Is Bush Violating the Law?

By Dan Froomkin
Special to washingtonpost.com
Thursday, February 1, 2007; 12:58 PM

What do President Bush's "signing statements" really signify? When the president asserts his right to ignore legislation passed by Congress --- such as the ban on torture --- is he then acting on that assertion? Or is it just harmless ideological bluster?

When the Boston Globe's Charlie Savage first wrote about Bush's use of these stealthy statements more than a year ago, neither the Washington press corps nor the Republican-controlled Congress expressed any enthusiasm about getting to the bottom of this important Constitutional riddle.

But elections do have consequences.

And as Savage writes in today's Boston Globe: "The new chairman of the House Judiciary Committee, John Conyers Jr. of Michigan, said yesterday that he is launching an aggressive investigation into whether the Bush administration has violated any of the laws it claimed a right to ignore in presidential 'signing statements.'

"Bush has claimed that his executive powers allow him to bypass more than 1,100 laws enacted since he took office. But administration officials insist that Bush's signing statements merely question the laws' constitutionality, and do not necessarily mean that the president also authorized his subordinates to violate them.

"Conyers said the president has no power 'to ignore duly enacted laws he has negotiated with Congress and signed.' . . .

"The Michigan Democrat made his remarks at the committee's first oversight hearing since Democrats took control of Congress, which Conyers devoted to signing statements. He called the hearing a kickoff to his plans to use the coming session to probe the administration's 'growing abuse of power.'"

William Douglas writes for McClatchy Newspapers: "In written testimony, Assistant Attorney General John P. Elwood said that Bush has never used signing statements as an attempt to 'override' enacted laws.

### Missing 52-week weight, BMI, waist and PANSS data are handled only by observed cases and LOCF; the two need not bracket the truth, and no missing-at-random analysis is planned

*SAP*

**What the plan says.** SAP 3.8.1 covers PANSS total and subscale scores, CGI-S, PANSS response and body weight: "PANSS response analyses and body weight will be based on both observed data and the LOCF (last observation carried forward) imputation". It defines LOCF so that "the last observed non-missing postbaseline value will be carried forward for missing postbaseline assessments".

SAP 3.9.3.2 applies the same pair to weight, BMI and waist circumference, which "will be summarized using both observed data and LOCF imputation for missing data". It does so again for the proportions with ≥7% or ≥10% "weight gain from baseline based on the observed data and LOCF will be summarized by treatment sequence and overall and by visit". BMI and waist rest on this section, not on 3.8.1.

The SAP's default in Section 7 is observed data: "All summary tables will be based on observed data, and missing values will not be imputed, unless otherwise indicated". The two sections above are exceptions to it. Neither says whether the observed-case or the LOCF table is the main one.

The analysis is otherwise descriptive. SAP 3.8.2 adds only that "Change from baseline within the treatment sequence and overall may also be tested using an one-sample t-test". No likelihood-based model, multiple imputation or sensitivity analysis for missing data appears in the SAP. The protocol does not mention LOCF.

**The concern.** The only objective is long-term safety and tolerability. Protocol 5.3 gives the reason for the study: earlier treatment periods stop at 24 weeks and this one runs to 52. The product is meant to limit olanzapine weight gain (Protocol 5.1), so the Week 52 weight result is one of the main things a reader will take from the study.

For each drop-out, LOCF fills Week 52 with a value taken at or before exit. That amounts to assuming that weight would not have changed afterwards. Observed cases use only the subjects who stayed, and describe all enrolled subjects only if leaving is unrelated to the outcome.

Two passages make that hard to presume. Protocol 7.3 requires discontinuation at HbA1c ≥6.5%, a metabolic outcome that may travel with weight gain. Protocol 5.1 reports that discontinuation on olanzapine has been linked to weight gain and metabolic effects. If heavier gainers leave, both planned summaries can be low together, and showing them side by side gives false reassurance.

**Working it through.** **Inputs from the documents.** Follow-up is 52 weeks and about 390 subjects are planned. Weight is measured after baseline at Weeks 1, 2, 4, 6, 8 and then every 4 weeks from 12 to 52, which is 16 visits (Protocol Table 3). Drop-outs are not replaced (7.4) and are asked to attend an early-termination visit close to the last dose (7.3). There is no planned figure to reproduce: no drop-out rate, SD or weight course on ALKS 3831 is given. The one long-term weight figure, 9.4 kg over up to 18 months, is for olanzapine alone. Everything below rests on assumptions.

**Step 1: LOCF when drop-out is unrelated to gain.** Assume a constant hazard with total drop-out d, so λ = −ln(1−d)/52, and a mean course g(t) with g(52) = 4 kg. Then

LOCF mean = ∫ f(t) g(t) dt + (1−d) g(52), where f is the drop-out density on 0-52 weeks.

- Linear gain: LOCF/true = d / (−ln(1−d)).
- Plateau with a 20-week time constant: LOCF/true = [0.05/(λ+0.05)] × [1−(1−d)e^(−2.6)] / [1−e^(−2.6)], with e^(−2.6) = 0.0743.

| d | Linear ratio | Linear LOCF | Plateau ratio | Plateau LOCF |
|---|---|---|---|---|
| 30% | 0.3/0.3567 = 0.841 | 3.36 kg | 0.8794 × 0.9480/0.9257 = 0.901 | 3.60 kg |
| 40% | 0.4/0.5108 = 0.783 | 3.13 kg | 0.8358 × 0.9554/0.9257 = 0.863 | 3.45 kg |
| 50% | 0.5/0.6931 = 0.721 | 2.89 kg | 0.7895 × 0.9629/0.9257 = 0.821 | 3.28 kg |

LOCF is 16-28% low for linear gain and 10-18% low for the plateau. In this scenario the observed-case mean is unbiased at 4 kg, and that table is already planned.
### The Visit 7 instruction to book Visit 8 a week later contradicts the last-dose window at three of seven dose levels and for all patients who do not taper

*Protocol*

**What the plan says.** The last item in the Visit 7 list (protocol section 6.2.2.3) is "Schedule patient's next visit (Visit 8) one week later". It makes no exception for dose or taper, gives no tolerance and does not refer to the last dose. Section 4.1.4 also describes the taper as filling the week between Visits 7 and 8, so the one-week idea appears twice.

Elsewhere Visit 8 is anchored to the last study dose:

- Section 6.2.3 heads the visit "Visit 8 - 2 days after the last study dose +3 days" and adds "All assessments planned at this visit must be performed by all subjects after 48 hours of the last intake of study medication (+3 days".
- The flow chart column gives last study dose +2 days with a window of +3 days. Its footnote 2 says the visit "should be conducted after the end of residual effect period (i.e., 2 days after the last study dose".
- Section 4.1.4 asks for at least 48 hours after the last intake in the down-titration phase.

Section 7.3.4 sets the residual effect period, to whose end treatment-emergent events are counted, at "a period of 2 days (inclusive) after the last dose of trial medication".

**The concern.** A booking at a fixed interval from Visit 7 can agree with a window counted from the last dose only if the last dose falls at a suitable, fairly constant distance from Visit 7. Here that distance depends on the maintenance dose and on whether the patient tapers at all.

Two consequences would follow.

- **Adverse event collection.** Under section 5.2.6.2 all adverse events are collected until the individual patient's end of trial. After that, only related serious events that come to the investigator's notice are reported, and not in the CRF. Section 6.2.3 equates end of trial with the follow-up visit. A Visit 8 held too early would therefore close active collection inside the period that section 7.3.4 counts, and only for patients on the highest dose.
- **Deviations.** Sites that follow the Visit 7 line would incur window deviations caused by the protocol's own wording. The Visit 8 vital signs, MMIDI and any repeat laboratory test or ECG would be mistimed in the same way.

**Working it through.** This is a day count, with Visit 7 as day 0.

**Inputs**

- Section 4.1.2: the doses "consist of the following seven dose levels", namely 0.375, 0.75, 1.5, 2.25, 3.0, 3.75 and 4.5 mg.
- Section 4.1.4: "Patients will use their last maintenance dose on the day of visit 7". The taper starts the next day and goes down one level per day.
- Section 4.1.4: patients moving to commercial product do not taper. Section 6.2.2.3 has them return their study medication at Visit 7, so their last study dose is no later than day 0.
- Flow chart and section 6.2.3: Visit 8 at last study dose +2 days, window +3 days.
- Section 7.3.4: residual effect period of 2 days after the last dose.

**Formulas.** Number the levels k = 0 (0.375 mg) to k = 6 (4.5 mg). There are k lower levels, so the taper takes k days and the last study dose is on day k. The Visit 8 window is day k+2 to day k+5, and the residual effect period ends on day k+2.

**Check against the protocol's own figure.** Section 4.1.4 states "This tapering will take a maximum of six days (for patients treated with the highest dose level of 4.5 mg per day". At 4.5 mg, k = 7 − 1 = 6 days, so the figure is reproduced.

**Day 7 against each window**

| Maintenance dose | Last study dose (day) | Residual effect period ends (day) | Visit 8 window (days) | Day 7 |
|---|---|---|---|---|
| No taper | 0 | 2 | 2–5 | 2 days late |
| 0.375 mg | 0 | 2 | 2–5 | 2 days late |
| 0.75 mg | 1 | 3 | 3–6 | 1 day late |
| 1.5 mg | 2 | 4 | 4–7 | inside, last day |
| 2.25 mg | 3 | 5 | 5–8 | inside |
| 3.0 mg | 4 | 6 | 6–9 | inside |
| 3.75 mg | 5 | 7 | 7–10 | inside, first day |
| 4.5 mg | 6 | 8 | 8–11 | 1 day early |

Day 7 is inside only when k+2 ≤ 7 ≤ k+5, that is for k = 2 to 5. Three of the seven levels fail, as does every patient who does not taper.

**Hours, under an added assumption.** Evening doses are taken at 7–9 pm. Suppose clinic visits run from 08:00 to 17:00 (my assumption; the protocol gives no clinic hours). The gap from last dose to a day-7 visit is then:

"But several legal experts and lawmakers contend that some of the president's signing statements have that potential. Some point to a signing statement regarding the McCain amendment, which forbids U.S. torture of prisoners.

"After he signed the amendment into law with fanfare in December 2005, Bush quietly issued a signing statement from his Texas ranch saying that he would view the law 'in a manner consistent with the constitutional authority of the president . . . as commander in chief.'

"He added that his approach 'will assist in achieving the shared objective of the Congress and the president . . . of protecting the American people from further terrorist attacks.'

"The Bush White House maintains that because the nation is in an indefinite war on terror, Bush's constitutional authority as commander in chief has virtually no boundary. His language in the signing statement on the McCain amendment was widely viewed as reserving himself the right to ignore it."


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